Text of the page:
# Agent collision avoidance java

I am working with a project which is a agent based pedestrian simulation in Java and its is animated with the help of JavaFX. I've tried to read all the social force model papers but my understanding of those articles are none. So I tried an own approach which got trashed after failing time after time.

My approach was that each agent calculated its surrounding and first calculated the distance to each of the agents on the field and if that distance was below a constant then the agent calculates the angle of that agent which is too close to it and moves accordingly to the calculated angle.

This approach didnt work for me because the "avoidance code" is not efficient enough and the agents just dont know where to go when they meet and just stays in place.

I am asking for guidance to how I can approach this problem in a better way.

double[] check(Vector<Pedestrian> peds, Pedestrian p1){
for (Pedestrian p : peds){
if (p.getPedestrianId() != this.id){
double distance = IPedestrian.distance_formula(getTranslateX(), getTranslateY(), p.getTranslateX(), p.getTranslateY());
if (distance <= DANGER){
System.out.println("DANGER");
return IPedestrian.angle(getTranslateX(), getTranslateY(), p.getTranslateX(), p.getTranslateY(), p1);
}
}
}
return new double[] {SPEED, 0};


}

public void move(Vector<Pedestrian> peds, Pedestrian p) {
double[] new_steps = this.check(peds, p);
if (side == SideChooser.Left){
setTranslateX(getTranslateX() + new_steps[0]);
setTranslateY(getTranslateY() + new_steps[1]);
} else {
setTranslateX(getTranslateX() - new_steps[0]);
setTranslateY(getTranslateY() - new_steps[1]);
}


}

Math formulas:

static double distance_formula(double thisX, double thisY, double otherX, double otherY){
return Math.sqrt(Math.pow(otherX - thisX, 2) + Math.pow(otherY - thisY, 2));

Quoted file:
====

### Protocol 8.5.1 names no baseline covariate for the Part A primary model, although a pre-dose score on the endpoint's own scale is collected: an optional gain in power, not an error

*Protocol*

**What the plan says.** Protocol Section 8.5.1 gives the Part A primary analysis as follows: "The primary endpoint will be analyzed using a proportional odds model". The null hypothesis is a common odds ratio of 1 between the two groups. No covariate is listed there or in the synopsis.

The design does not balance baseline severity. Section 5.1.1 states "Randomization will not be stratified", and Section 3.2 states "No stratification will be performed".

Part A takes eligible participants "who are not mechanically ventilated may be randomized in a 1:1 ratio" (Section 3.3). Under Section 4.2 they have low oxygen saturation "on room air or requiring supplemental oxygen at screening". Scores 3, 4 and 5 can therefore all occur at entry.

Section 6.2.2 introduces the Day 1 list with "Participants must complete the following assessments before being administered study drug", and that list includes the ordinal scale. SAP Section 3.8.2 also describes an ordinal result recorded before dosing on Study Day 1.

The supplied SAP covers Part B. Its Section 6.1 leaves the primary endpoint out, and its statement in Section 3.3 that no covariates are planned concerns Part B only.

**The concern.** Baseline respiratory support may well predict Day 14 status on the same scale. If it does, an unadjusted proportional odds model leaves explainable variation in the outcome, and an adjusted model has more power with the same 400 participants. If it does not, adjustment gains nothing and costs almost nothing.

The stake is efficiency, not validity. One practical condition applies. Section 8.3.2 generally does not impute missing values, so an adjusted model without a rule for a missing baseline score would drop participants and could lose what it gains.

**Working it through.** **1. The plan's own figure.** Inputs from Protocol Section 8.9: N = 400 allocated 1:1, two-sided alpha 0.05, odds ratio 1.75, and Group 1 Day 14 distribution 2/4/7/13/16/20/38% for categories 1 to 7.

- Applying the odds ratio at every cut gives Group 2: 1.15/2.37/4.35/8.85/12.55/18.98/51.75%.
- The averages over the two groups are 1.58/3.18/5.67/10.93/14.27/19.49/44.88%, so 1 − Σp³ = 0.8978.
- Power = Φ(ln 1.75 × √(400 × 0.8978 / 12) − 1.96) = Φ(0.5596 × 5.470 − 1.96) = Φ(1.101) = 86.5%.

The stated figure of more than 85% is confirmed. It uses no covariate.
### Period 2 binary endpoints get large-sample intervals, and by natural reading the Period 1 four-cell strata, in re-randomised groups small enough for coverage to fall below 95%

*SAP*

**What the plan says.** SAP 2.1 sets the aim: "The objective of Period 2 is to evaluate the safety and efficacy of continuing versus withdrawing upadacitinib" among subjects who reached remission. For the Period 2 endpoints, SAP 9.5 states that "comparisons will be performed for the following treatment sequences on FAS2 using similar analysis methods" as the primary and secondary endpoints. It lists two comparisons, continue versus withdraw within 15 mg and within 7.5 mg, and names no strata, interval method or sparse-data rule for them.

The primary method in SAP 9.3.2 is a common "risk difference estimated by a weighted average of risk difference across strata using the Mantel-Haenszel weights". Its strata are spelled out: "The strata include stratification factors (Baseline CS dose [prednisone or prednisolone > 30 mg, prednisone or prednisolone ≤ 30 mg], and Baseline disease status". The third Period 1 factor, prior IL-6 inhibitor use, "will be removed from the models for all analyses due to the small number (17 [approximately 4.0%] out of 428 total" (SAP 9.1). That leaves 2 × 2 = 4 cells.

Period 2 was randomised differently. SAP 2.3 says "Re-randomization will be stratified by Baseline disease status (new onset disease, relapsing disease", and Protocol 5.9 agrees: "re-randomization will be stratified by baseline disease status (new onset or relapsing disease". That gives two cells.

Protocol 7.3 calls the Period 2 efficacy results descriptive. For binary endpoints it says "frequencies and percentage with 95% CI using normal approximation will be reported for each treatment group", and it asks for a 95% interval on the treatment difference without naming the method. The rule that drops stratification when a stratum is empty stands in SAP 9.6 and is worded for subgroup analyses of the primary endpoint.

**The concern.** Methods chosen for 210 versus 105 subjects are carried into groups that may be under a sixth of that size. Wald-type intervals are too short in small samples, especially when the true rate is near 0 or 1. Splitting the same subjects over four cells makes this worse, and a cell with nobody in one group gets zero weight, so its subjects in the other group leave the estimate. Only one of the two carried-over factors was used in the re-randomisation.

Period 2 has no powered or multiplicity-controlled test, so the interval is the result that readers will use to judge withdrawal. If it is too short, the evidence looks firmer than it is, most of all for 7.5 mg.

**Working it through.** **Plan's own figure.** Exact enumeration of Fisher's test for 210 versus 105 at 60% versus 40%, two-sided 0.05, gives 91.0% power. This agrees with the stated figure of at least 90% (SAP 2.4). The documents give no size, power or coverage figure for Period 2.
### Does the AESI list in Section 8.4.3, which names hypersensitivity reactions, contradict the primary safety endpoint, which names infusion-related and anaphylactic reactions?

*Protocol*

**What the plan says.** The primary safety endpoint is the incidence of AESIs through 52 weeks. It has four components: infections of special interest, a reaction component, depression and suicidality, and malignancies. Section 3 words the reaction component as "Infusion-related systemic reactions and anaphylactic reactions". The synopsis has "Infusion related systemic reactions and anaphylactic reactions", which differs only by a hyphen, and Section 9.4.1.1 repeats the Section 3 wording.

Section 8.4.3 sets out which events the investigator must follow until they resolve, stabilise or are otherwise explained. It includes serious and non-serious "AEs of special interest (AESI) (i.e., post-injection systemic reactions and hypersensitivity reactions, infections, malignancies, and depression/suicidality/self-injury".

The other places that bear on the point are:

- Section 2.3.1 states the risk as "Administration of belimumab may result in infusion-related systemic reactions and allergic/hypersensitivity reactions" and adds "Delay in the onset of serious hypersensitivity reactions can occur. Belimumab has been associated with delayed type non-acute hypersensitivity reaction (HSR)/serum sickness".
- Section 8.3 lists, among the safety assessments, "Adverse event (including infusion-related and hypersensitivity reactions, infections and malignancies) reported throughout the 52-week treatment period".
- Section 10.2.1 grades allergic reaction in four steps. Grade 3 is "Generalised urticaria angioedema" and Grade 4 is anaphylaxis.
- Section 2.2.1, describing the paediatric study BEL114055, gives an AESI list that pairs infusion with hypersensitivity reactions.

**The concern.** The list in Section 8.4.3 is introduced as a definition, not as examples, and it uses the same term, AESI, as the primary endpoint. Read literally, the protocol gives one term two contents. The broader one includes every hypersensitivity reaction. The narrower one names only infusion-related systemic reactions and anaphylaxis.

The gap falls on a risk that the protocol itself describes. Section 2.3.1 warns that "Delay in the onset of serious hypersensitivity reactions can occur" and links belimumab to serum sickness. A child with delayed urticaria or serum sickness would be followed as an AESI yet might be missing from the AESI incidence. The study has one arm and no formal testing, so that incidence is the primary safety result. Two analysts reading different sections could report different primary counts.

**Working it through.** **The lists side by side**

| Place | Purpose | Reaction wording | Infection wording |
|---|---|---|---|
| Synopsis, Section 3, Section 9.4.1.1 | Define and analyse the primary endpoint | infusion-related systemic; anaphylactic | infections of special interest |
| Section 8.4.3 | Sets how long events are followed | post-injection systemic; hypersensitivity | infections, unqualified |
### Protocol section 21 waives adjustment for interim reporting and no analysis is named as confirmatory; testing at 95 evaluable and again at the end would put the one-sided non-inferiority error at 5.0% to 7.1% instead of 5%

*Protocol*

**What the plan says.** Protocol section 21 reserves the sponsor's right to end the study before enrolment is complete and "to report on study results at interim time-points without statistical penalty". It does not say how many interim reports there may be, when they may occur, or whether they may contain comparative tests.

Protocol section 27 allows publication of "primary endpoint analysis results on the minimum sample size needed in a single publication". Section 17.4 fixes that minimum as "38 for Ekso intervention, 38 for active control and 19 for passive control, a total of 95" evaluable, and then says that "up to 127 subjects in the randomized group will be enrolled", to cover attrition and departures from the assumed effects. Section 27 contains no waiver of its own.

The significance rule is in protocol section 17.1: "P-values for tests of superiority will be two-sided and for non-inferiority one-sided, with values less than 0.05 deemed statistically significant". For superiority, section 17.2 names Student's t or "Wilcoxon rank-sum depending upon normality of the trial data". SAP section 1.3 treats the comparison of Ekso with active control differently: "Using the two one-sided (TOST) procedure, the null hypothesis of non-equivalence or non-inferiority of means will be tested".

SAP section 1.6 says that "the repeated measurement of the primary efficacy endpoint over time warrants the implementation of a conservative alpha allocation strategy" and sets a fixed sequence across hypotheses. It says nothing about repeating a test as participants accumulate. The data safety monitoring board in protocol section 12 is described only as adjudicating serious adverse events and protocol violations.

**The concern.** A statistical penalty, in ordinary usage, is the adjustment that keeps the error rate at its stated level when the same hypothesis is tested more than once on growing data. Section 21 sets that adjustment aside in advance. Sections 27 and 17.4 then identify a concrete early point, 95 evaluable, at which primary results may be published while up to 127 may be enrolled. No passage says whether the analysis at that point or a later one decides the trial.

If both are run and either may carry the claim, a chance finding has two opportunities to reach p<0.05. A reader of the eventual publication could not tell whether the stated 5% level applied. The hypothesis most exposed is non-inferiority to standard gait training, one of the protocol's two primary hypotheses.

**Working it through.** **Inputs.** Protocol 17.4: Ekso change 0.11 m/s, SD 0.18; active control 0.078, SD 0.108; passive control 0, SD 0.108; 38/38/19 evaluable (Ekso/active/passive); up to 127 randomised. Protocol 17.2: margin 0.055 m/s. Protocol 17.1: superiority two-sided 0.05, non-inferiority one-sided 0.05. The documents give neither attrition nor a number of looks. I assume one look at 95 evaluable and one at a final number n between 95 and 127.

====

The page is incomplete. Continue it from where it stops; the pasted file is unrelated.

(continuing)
}

static double[] angle(double x1, double y1, double x2, double y2, Pedestrian p){
double angle = Math.toDegrees(Math.atan2(y2-y1, x2-x1));
angle += Math.ceil(-angle/360) * 360;

//double angle = Math.toDegrees(Math.atan2(y2-y1, x2-x1));

if (p.getSideChoosen() == SideChooser.Left){//if the pedestrian is from the left side
if (angle < 45 || angle > 315)//front
return new double[]{-SPEED/5, 0};

else if (angle >= 135 || angle <= 225 ) //back
return new double[]{SPEED*1.4, 0};

else if (angle >= 45 || angle <= 90)//North-East
return new double[]{0, SPEED};

else if (angle > 90 || angle <= 135) //North-West
return new double[]{SPEED*1.2 , SPEED};

else if (angle >= 270 || angle <= 315) //South-East
return new double[]{0, -SPEED};

else if (angle > 225 || angle <= 270) //South-West
return new double[]{SPEED*1.2, -SPEED};

else
return new double[]{SPEED, 0};
} else {
if (angle < 45 || angle > 315)//back
return new double[]{SPEED*1.4, 0};

else if (angle >= 135 || angle <= 225 ) //front
return new double[]{-SPEED/5, 0};

else if (angle >= 45 || angle <= 90)//North-West
return new double[]{SPEED*1.2, -SPEED};

else if (angle > 90 || angle <= 135) //North-East
return new double[]{0 , -SPEED};

else if (angle >= 270 || angle <= 315) //South-West
return new double[]{SPEED*1.2, SPEED};

else if (angle > 225 || angle <= 270) //South-East
return new double[]{0, SPEED};

else
return new double[]{SPEED, 0};
}


}

## 1 Answer

A very efficient approach to what you are trying to do is velocity obstacles.

Assuming two agents use constant velocity motion vectors, a velocity obstacle models a geometric region in which if the endpoint of the velocity vector for agent 1 falls, it will collide with agent 2 (and vice versa). Hence you can predict what velocity vectors will lead to collisions between the agents and choose velocity vectors that do not collide.

There are very good examples and tutorials here: http://gamma.cs.unc.edu/RVO/